One of the most interesting investigations I have recently come across is the decipherment of the hoo sounds produced by gibbons. Gibbons are apes that live mainly in Southeast Asia. They are known for their loud songs but they can produce also a kind of whispers known as “hoo calls”. Hoo calls are difficult to distinguish by the human ear but recently a group of researchers succeeded to record and analyse them by using modern computer technology. The gibbons investigated were groups of lar gibbons in North-eastern Thailand. They were followed during four months from the morning till the evening. The sounds were recorded and the researchers noted the event that elicited the response. Back home they managed to distinguish and analyse the “gibbonish”and to relate the hoo-calls to the events that had elicited them with advanced computer techniques, so that it was no longer gibberish for them.
The results are surprising and important. The researchers could identify more than 450 hoo sounds and connect them with the situations in which they were uttered. In this way they found that – and now I quote from an article in the Science Daily (see below) – “distinct hoo calls are made in response to specific events, such as foraging and encountering neighbours, and that subtle differences even distinguish between different predators when used as a warning.” For instance, the gibbons are able to warn their companions for tigers and leopards with a sound meaning something like “big cat”. They use different other hoos for specified other predators (like snakes and eagles). They can also mobilize other gibbons for going to look for food together. They have hoo calls for meeting together, greetings, delimiting their territory etc.
As the researchers say, this study is very relevant in the debate on the evolution of human speech, seen as an ability to produce context-specific sounds for communicating meanings to other recipients. But if gibbons have a kind of speech – and so it seems – I have a question: Is a gibbon a sort of human being? If we follow Aristotle the answer will be “yes”, for in the Politica (Book One, Part II) he says that man is the only animal whom nature has endowed with the gift of speech. In order to show that a gibbon is a man, let me formulate a syllogism in the sense of Aristotle:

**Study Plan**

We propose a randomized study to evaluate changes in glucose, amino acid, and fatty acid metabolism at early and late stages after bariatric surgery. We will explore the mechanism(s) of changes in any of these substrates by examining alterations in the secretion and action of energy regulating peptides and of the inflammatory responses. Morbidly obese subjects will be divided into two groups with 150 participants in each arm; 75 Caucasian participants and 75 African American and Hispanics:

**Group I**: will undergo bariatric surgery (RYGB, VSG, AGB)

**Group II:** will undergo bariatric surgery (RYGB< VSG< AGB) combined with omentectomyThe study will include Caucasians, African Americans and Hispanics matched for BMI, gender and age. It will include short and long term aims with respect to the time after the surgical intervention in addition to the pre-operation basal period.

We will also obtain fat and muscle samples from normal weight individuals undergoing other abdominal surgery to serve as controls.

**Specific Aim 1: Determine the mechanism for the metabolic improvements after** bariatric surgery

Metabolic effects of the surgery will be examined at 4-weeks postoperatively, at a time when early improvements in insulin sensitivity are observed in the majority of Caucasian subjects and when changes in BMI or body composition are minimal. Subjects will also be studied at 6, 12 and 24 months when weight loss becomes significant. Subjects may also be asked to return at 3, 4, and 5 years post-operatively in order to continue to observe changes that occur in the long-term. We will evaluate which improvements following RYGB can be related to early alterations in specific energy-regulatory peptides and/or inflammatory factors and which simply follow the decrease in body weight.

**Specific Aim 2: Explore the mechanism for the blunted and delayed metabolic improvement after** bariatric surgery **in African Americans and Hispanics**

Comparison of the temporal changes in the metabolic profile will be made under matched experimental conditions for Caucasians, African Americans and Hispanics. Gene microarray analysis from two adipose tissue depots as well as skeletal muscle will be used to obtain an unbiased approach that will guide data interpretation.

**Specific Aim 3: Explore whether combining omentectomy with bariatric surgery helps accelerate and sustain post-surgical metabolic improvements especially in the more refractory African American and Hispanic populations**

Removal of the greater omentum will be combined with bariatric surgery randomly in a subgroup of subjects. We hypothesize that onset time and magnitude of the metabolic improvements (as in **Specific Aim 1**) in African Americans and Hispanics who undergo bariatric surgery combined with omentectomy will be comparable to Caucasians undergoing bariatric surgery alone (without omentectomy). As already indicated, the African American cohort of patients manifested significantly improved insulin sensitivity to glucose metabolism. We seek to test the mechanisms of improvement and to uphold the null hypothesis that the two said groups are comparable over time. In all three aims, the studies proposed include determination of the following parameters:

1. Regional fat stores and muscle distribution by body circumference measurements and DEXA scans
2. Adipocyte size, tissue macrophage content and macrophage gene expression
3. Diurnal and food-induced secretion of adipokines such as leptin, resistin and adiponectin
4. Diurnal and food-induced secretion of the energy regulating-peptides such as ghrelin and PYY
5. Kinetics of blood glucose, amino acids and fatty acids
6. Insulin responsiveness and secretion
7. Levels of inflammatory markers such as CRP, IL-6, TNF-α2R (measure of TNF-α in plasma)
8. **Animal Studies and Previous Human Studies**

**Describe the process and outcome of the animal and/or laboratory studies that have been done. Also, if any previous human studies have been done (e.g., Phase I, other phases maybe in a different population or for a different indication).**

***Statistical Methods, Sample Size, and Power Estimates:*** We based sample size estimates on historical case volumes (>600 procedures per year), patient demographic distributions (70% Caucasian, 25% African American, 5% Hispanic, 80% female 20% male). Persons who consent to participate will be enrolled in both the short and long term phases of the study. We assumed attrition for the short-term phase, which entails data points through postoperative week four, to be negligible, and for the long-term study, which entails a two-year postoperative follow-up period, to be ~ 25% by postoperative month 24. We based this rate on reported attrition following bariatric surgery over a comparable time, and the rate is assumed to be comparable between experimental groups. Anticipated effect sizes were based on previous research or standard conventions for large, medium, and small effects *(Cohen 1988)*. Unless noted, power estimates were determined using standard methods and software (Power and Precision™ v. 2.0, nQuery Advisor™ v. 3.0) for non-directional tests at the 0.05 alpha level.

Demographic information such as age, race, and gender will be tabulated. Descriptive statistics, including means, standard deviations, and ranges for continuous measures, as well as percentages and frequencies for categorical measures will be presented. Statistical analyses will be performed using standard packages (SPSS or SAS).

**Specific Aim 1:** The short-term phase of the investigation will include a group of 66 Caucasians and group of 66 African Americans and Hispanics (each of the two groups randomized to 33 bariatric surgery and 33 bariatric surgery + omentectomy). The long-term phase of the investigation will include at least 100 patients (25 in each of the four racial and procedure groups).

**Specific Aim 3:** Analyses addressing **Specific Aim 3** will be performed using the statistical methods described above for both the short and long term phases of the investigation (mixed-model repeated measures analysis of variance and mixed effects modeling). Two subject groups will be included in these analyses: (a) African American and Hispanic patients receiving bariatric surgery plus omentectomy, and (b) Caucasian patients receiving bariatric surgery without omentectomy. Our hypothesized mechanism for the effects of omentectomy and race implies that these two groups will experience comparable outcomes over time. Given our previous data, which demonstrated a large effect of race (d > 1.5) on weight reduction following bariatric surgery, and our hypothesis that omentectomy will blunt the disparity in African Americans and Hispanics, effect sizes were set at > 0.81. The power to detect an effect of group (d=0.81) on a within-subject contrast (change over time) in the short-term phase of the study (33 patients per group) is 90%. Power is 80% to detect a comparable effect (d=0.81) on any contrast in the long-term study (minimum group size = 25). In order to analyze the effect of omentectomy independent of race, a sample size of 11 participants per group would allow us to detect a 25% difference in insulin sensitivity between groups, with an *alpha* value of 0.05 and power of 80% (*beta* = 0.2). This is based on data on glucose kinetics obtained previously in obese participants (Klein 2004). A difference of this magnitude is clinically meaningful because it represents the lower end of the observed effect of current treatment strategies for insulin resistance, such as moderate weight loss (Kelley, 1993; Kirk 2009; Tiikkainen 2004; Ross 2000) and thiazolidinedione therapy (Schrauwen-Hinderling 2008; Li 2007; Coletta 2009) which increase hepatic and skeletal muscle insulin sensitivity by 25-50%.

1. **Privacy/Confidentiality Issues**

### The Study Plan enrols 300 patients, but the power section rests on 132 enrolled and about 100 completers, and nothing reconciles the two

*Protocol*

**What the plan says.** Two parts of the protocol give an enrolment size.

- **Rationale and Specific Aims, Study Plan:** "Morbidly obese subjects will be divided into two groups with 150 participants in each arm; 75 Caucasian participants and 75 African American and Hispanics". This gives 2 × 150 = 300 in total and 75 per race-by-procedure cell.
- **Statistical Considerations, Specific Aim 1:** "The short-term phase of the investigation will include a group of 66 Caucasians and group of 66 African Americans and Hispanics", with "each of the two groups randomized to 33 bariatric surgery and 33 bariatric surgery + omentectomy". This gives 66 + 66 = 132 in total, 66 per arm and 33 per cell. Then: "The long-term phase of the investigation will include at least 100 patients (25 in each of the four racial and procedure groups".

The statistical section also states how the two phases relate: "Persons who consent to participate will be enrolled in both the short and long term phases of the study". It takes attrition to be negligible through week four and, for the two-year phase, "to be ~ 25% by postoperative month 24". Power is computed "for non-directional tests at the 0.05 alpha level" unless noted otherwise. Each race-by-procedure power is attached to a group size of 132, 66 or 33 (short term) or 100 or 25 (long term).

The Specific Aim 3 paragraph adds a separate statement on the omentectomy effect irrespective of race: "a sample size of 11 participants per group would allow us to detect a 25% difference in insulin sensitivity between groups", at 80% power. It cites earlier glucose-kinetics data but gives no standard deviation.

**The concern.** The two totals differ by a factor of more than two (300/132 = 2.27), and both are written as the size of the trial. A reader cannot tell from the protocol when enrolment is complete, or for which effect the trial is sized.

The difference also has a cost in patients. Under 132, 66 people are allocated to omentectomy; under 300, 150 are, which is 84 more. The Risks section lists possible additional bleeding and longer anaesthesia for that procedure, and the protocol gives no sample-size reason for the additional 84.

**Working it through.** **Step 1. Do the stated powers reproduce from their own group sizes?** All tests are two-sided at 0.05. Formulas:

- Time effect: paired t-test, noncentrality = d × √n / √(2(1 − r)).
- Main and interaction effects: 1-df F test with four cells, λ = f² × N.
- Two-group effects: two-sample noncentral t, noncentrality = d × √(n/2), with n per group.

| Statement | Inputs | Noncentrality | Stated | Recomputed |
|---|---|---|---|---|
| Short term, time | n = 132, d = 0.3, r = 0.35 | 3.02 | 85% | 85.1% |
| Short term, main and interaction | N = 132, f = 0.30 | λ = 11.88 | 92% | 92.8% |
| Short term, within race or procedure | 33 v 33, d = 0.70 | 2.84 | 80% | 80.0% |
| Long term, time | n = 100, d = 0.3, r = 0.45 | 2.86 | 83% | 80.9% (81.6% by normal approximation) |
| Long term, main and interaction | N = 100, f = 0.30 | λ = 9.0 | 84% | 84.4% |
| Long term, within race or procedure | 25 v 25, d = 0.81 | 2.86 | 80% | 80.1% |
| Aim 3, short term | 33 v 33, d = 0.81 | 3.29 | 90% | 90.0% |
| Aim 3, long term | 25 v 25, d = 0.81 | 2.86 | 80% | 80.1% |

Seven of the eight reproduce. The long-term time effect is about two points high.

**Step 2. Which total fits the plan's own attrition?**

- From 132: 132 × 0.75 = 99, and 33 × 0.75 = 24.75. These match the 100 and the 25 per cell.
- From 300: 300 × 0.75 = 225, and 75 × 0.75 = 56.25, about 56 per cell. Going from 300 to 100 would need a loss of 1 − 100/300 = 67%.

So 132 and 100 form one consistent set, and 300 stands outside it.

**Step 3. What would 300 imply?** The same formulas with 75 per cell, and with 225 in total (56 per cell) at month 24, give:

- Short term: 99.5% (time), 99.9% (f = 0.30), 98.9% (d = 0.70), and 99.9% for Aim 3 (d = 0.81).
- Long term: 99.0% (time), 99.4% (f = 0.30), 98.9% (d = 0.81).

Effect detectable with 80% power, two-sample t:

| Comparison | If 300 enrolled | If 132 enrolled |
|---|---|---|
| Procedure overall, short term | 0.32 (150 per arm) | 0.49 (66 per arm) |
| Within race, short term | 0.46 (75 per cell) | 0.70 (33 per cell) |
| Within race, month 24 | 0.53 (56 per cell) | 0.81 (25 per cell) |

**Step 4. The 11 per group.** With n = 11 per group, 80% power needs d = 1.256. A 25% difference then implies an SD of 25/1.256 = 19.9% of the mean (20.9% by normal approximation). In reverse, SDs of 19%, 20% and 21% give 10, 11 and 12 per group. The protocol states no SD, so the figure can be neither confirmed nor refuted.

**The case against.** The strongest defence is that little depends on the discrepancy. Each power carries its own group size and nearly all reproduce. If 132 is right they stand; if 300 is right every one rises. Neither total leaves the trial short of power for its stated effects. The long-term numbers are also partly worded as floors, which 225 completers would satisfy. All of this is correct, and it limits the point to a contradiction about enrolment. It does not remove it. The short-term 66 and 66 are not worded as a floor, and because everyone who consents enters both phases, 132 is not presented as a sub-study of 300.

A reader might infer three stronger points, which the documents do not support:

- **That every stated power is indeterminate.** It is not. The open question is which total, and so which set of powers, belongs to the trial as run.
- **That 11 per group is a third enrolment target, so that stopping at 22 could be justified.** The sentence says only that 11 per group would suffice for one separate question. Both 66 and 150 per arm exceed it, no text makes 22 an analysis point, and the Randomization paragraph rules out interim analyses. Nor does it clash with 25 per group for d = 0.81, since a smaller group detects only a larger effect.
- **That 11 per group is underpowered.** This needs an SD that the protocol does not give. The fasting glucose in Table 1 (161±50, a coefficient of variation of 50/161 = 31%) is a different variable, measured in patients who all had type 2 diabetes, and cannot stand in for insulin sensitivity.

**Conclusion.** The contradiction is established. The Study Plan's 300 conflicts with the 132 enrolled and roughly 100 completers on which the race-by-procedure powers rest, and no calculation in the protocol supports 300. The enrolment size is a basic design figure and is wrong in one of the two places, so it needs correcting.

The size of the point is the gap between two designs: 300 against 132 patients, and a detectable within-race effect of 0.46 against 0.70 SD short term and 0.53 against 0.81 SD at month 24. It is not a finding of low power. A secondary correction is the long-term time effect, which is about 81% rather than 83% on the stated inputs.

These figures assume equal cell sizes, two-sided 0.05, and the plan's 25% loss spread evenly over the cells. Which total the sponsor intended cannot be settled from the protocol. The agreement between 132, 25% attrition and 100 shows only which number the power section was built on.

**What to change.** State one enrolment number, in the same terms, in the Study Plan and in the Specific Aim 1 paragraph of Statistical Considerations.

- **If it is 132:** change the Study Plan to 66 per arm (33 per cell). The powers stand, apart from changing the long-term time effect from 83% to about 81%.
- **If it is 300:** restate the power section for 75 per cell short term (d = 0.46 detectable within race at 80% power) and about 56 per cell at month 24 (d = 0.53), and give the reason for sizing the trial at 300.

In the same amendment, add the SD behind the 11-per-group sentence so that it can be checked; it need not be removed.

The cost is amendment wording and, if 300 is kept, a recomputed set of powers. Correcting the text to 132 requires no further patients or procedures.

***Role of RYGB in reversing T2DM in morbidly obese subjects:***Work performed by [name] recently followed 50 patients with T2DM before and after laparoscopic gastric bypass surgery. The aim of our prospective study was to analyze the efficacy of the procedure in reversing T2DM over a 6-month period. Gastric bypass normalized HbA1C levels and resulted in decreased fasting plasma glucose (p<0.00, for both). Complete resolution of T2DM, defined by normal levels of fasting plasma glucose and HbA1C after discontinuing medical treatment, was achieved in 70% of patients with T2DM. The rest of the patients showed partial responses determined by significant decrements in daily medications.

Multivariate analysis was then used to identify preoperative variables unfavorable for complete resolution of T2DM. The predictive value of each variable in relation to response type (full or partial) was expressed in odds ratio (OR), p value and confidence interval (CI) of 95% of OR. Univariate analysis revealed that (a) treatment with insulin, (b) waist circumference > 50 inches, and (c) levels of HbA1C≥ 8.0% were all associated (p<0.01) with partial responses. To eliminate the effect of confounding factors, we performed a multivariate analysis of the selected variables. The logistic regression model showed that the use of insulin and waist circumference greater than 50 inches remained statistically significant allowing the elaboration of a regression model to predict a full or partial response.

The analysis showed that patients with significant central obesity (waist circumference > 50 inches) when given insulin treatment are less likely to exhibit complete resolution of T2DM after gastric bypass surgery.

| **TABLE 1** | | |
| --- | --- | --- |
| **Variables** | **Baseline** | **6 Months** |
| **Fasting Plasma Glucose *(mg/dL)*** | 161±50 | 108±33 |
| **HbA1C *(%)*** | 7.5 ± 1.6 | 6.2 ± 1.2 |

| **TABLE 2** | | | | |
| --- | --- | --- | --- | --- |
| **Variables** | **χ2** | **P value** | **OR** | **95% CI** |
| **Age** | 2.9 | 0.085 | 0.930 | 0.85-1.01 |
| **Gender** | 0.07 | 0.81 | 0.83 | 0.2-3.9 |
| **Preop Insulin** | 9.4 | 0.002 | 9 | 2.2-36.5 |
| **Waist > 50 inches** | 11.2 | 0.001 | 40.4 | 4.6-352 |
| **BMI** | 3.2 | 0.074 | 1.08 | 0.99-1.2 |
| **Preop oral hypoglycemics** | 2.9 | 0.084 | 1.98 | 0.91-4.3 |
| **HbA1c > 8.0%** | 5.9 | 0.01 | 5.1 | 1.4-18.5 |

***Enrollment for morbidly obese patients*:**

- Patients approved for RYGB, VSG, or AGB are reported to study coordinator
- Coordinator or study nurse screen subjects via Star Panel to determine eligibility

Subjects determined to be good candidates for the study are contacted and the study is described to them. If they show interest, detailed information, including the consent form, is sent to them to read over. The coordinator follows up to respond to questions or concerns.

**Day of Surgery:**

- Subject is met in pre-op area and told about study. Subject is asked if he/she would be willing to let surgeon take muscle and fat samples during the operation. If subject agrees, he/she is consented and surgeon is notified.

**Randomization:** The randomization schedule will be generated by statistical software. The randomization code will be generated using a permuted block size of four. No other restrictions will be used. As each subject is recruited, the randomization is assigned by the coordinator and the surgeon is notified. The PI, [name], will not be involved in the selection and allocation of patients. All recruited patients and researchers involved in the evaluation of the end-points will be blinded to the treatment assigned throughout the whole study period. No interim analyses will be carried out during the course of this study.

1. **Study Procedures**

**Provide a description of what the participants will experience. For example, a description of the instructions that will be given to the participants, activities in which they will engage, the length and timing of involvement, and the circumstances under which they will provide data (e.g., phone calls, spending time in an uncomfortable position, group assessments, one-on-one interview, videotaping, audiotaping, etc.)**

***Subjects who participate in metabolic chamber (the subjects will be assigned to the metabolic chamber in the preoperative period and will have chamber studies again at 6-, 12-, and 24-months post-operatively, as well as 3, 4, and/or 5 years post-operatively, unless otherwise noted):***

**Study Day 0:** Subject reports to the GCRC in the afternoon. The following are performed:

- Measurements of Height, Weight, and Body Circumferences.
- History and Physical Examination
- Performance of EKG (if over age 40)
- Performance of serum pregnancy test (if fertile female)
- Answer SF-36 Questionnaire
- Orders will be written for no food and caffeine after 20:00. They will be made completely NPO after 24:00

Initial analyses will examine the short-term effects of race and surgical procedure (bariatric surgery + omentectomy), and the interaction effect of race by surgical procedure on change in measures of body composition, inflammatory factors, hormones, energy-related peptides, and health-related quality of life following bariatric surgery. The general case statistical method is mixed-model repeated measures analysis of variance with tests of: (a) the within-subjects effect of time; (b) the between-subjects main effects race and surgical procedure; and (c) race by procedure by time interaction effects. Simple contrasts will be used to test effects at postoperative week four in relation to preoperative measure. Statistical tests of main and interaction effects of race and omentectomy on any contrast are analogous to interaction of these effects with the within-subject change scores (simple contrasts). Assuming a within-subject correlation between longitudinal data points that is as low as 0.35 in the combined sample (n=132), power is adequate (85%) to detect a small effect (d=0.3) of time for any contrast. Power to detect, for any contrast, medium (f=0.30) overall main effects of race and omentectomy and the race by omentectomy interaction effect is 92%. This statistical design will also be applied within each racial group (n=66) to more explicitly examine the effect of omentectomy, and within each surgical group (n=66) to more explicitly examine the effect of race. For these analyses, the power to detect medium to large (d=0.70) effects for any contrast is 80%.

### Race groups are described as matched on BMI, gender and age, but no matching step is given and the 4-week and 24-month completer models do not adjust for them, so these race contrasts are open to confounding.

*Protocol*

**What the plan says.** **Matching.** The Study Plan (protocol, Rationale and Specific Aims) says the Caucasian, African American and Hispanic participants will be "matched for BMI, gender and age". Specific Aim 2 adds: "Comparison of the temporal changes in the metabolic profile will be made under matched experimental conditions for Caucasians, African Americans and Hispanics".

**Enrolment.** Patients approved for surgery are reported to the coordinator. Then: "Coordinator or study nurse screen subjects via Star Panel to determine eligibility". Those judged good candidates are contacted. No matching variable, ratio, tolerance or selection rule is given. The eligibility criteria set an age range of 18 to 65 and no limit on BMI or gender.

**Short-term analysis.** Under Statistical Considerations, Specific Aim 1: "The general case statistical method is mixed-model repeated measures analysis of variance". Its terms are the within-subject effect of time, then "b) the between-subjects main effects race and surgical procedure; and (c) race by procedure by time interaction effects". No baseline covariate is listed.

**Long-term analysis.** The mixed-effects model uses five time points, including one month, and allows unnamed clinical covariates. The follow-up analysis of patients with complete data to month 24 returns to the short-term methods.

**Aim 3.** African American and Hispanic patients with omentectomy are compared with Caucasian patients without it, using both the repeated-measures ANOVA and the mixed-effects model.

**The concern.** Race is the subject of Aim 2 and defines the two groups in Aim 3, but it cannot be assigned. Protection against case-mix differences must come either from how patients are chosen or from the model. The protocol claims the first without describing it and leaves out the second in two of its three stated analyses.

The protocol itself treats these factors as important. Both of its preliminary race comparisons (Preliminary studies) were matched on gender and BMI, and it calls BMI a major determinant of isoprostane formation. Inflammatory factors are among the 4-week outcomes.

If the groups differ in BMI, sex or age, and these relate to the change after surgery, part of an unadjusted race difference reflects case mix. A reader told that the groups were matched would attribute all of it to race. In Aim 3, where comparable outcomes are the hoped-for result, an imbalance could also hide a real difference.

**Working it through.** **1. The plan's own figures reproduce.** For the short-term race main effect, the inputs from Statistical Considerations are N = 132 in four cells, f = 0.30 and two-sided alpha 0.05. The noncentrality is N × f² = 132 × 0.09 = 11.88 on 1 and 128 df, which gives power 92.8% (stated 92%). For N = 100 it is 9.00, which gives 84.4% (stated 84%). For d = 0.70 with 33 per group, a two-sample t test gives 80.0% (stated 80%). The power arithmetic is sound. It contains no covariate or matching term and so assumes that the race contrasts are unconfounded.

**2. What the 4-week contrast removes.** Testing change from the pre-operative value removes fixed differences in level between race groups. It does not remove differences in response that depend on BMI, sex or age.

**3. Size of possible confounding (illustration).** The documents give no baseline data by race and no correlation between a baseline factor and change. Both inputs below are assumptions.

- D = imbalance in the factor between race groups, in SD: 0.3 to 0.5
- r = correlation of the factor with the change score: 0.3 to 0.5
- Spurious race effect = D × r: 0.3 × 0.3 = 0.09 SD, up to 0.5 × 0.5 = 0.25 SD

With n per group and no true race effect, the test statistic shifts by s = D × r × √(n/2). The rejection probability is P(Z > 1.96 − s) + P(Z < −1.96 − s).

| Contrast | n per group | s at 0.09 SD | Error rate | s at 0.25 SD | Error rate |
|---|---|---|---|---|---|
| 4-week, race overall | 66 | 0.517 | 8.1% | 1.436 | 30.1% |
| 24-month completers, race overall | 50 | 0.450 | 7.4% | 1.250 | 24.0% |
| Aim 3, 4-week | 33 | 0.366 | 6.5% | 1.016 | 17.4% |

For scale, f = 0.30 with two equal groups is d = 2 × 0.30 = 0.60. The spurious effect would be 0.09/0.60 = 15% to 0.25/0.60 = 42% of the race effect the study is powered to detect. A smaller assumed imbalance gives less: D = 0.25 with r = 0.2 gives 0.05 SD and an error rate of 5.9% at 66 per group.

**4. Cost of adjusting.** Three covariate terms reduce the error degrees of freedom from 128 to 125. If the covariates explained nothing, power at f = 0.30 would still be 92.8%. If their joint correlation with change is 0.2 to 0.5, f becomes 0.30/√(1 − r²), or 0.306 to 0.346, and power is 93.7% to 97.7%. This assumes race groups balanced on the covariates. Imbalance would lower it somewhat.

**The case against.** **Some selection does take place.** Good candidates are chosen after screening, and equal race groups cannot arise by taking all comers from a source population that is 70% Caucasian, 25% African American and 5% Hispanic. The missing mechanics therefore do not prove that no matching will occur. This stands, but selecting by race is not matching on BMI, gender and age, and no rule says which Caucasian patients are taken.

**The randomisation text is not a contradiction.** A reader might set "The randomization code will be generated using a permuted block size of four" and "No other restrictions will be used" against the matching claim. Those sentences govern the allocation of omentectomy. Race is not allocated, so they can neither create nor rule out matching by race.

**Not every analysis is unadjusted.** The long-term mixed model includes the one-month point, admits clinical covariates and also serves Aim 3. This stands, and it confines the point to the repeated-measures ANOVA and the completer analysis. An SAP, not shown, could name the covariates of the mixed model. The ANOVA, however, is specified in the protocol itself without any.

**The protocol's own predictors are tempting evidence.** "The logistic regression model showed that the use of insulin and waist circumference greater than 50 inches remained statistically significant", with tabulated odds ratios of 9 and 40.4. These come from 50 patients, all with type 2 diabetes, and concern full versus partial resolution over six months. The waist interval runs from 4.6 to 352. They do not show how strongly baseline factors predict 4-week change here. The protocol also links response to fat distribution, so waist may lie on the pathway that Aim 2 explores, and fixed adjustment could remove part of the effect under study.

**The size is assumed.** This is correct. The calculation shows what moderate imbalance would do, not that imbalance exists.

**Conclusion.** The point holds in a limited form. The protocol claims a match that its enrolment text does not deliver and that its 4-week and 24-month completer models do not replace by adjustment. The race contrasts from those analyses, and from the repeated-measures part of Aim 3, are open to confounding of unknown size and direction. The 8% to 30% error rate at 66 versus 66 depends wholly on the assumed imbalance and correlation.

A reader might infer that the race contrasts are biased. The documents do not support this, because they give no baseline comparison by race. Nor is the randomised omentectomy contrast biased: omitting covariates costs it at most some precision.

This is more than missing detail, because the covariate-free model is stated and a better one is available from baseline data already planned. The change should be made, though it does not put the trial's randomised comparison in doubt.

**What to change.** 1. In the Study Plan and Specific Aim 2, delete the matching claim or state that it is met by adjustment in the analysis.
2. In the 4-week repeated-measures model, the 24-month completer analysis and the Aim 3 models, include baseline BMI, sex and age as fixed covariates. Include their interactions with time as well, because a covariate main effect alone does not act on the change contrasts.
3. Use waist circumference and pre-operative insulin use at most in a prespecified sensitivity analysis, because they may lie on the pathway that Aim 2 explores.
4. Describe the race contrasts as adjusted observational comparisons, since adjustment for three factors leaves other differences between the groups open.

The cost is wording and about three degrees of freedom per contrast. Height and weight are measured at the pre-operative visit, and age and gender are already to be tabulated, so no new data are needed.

All gibbons are endowed with the gift of speech
Only man is endowed with the gift of speech
So gibbons are men
I think that there are good reasons not to accept the conclusion, but then one of the premises must be false. As it looks now most likely the second premise (minor) is. But does it make a difference whether or not a gibbon is a sort of man? Look around: Sometimes we get the impression that men behave “like animals”. Actually this expression is an insult to the animals. What a mesh we, men, have made of this world. One of the best developed techniques of human behaviour is waging war. We are more and more destroying our own environment in that way that it can lead to the end of human civilization in the long run. And before this will happen probably we’ll have destroyed already the life world of the gibbons, because we’ll have irretrievably damaged their forest habitat. Then not only another precious species will have become extinct but also a unique language will have gone, and with it we’ll have lost a part of our own cultural heritage.